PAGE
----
Hardwood 101 – Holly Lumber

Holly Lumber

Holly Lumber is an exceptional wood for carving.

Holly hardwood lumber (also referred to as Ilex Opaca) comes from North America and is taken from the holly tree. It is commonly 40 to 50 feet in height and has a diameter of 1 to 2 feet, but can reach heights of 80 feet. The holly sapwood is quite wide and much whiter than the heartwood, which ranges from very white to ivory-white in color, with a low luster more closely resembling ivory. Holly features an irregular, very close grain, and an even, very fine texture.

The holly tree has been traditionally connected to Christmas for centuries and its history is important in the traditions of religious and pagan belief systems. It is well known for its red berries and spiny green leaves. Holly is significant to Christmas and is a symbol representing the holiday. It is commonly used in decorative pieces in homes or for uses in festivals. For many, just even thinking about holly brings up the Holidays…and some great cheer!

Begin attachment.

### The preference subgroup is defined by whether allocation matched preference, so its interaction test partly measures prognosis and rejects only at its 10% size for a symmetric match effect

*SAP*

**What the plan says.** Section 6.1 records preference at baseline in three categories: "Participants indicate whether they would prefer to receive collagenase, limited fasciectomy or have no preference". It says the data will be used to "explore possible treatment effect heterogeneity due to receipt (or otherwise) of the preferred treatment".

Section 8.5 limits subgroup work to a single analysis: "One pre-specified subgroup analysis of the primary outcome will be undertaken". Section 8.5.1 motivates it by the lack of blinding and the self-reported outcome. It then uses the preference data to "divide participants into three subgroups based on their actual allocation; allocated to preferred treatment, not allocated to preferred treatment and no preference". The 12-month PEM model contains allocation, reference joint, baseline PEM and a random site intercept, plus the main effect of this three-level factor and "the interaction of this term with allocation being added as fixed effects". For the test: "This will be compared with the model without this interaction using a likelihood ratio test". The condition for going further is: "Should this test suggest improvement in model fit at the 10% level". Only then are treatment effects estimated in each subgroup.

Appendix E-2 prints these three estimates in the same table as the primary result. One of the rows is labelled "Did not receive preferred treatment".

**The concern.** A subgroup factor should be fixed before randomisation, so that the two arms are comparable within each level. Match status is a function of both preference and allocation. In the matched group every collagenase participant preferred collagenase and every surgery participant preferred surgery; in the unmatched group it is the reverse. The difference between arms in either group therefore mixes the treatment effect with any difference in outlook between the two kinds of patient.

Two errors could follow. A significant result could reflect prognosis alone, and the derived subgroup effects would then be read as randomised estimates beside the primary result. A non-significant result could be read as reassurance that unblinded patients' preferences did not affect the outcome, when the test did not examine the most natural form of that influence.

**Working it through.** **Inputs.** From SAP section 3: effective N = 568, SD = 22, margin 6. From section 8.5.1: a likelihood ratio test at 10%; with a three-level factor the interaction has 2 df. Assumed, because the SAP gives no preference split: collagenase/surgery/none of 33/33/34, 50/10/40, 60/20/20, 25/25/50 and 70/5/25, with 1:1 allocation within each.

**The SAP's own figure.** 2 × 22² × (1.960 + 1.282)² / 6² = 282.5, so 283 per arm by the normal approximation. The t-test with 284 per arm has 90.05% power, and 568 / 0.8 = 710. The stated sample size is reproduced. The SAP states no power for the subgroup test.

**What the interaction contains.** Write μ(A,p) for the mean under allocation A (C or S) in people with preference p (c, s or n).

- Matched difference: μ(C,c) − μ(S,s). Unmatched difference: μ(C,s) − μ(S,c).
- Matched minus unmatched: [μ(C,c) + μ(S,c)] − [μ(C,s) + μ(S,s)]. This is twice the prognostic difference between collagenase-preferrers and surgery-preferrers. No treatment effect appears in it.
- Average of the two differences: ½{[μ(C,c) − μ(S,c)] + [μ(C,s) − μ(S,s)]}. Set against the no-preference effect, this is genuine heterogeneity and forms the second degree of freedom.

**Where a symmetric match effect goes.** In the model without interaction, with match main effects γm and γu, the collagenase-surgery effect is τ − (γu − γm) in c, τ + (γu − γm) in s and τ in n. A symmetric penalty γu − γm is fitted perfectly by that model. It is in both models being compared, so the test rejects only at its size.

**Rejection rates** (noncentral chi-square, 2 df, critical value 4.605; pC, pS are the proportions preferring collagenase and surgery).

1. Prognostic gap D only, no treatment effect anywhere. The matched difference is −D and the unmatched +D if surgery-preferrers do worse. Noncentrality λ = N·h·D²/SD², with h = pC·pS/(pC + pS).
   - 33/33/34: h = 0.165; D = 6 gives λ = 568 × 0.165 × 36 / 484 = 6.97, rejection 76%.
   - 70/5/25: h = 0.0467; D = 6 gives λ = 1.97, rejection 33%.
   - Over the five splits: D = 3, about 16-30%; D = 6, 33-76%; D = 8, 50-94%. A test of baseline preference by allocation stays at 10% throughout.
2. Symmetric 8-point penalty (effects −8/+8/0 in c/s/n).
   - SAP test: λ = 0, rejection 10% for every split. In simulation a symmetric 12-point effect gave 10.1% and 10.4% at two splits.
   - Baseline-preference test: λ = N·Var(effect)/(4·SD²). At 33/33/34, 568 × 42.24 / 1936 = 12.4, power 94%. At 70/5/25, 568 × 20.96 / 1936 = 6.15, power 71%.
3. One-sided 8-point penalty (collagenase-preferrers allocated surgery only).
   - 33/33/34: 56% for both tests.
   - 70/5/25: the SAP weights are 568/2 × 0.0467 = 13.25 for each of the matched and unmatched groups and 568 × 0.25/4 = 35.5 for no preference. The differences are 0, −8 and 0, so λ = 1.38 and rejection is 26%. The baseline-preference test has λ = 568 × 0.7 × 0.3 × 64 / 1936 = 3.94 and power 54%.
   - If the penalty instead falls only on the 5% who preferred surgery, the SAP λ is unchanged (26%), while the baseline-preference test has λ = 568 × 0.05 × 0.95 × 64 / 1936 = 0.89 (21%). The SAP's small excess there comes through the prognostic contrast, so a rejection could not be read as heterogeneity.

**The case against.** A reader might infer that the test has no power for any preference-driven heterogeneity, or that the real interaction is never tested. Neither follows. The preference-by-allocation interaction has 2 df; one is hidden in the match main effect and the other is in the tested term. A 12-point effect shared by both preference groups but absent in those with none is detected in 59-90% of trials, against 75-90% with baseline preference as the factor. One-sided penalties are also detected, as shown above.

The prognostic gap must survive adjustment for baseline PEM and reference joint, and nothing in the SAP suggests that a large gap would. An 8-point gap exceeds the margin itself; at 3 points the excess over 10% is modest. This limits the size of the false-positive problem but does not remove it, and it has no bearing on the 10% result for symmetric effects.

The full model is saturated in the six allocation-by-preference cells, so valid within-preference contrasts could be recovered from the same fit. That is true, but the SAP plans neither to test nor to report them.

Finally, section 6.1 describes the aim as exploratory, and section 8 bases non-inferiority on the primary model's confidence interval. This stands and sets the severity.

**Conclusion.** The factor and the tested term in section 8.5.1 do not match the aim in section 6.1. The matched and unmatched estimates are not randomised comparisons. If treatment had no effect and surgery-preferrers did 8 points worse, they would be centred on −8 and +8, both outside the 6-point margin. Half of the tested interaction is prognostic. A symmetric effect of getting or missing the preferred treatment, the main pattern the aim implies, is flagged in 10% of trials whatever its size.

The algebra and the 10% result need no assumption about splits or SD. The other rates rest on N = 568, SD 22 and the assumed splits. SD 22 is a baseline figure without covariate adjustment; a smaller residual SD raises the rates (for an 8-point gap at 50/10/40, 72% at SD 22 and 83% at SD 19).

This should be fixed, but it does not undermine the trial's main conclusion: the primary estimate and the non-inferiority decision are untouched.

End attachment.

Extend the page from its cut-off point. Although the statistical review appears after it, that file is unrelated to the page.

One unique trait of Holly is how it can spalt (change color from white to a pale grey) when cut down during local rainy seasons or when the ground is moist. How do you prevent holly from spalting? One way is to buy pieces that were cut from logs with minimal sap. It has to be as dry as possible to ensure that it stays white. Any remaining moisture within the log will lead to the wood turning gray.

With a Janka hardness of 1020, Holly lumber is tough, heavy, and a moderately hard wood. It machines very well, with the help of very sharp wood working tools. It also holds screws well and glue adheres without difficulty. Holly finishes very uniformly and is easy to stain to match other wood species. It is sometimes dyed black and used as a substitute for ebony.

Holly is used for carving, engraving, turning, and furniture making. Woodworkers also use this hardwood in inlays because of its white color. Holly lumber is popularly used to make piano, organ, and accordion keys. The ivory white color of the wood is a major reason why it has replaced real ivory. I don’t know about you, but just knowing that this wood is being used for those instruments instead of the tusks of elephants makes me very thankful.

Check out our website to learn more about Holly lumber.

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